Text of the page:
4 min read ⌚
Strategies for Overcoming Distraction, Regaining Focus, and Working Smarter All Day Long
It’s the 21st century, so, of course, you have a problem with focusing and concentration. Fortunately, David Rock is here to teach you a trick or two.
Because, even though, he doesn’t know you, he knows: “Your Brain at Work.”
About David Rock
David Rock is the co-founder and Director of the NeuroLeadership Institute – a coinage he invented. He is the co-editor of the “NeuroLeadership Journal” and the author of three books, which, besides the one we’re summarizing, include “Quiet Leadership” and “Coaching with the Brain in Mind.”
Find out more at https://davidrock.net
“Your Brain at Work Summary”
We’ve written about your brain quite a few times before. And there are several reasons for this.
First of all, it’s possibly the most important organ of your body, the one which distinguishes you from the rest of the animals. Secondly, not much is known about how it functions. And, finally, we’re only starting to begin understanding how we can control it.
In “Your Brain at Work,” – a book with its own blog – David Rock summarizes some of the most important recent findings on the subject. And teaches you how you can use them to improve your productivity and overall happiness.
Because let’s face it, you need such help!
The world is full of distractions – as never before in human history – and you really need to learn how to focus.
However, this is far from an easy task! But, not because of you, says Rock; it’s because of your brain. As complex as it is, it has “surprising performance limitations.”
For example, did you know that your brain can only do five things with the information which reaches him?
Namely, it can understand it, decide something about it, recall some other relevant information, memorize it, and/or inhibit it. And Rock warns you that in order for your brain to work properly, you need to think of these five functions as actors on the stage of your brain. If they don’t have the proper commands, the information will be lost or misunderstood.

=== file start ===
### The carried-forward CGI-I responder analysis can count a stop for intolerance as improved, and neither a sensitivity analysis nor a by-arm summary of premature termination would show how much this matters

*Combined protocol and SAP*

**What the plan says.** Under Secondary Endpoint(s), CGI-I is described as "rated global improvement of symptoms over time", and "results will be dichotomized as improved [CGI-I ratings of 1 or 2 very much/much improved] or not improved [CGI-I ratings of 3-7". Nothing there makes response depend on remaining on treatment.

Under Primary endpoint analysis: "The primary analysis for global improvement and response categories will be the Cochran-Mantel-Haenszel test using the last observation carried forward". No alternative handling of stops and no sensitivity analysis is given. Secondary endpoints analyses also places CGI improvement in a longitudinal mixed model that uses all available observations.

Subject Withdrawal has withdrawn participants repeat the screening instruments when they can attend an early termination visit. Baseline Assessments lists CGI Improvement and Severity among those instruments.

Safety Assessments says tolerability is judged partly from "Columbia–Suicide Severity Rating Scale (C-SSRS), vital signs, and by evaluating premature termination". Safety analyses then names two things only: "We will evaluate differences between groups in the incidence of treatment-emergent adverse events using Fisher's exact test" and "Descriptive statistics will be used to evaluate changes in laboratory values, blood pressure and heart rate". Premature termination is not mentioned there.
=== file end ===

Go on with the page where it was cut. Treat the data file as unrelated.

Which brings us to the most important information concerning your brain. And yes: this info asks to be understood, not inhibited.
Let us try to put it delicately:
Your brain is, actually, incapable of doing that. What you’re actually doing when you’re not singletasking is quickly switching from an assignment to the next one.
How do you think your brain feels?
In a state of chaos? Messy? Tired? Overwhelmed?
Of course, it’s all of those things! But, the strange part is that some of these feelings are not inherently bad. It’s just that they need to be in the right amount.
Because your brain works as bad when it’s not aroused as when it is over-aroused. So, try to find the right level and the upsides of stress!
The same is true about your emotions as well. They activate too many brain regions at the same time. So, you have to harness their energy – instead of being subjugated by it.
And one more thing:
You are not living alone on this planet. And most of the beautiful things that have happened in the past few centuries were products of collaboration.
However, in the future, when working with someone, don’t forget that he is just like you. And that his brain capacity is as limited as yours.
By the very design which makes it so brilliant.
Key Lessons from “Your Brain at Work”
1. Your Brain Is, In Fact, Very Limited Organ
2. Reappraise Your Emotions and Stop Them from Messing with Your Brain
3. Collaborate Effectively: Learn What SCARF Is
Your Brain Is, In Fact, Very Limited Organ
When it comes to handling information, your beautiful brain is a fairly limited piece of hardware. Namely, its software is preprogrammed to do no more than five things with it: understand it, react to it, memorize it, recollect it, inhibit it.
Everything that happens in your brain is just a product of the recombination of these processes.
Reappraise Your Emotions and Stop Them from Messing with Your Brain
Your emotions are messy. They activate too many areas of your brain. Use “cognitive reappraisal” to control them. First label them, and then you can do quite a few things with them. Like reframing, reinterpreting, reordering, and repositioning them.
But, hey, you should know this already: we’ve talked about it already.
Collaborate Effectively: Learn What SCARF Is
Whether you like it or not, collaboration is part of your everyday existence. Well, there are ways to collaborate more effectively. Rock explains the SCARF method. It’s an acronym which stands for status, certainty, autonomy, relatedness, and fairness. These are cognition’s social elements.
Which means, both you and your partners need to be aware of them so you can work together properly.
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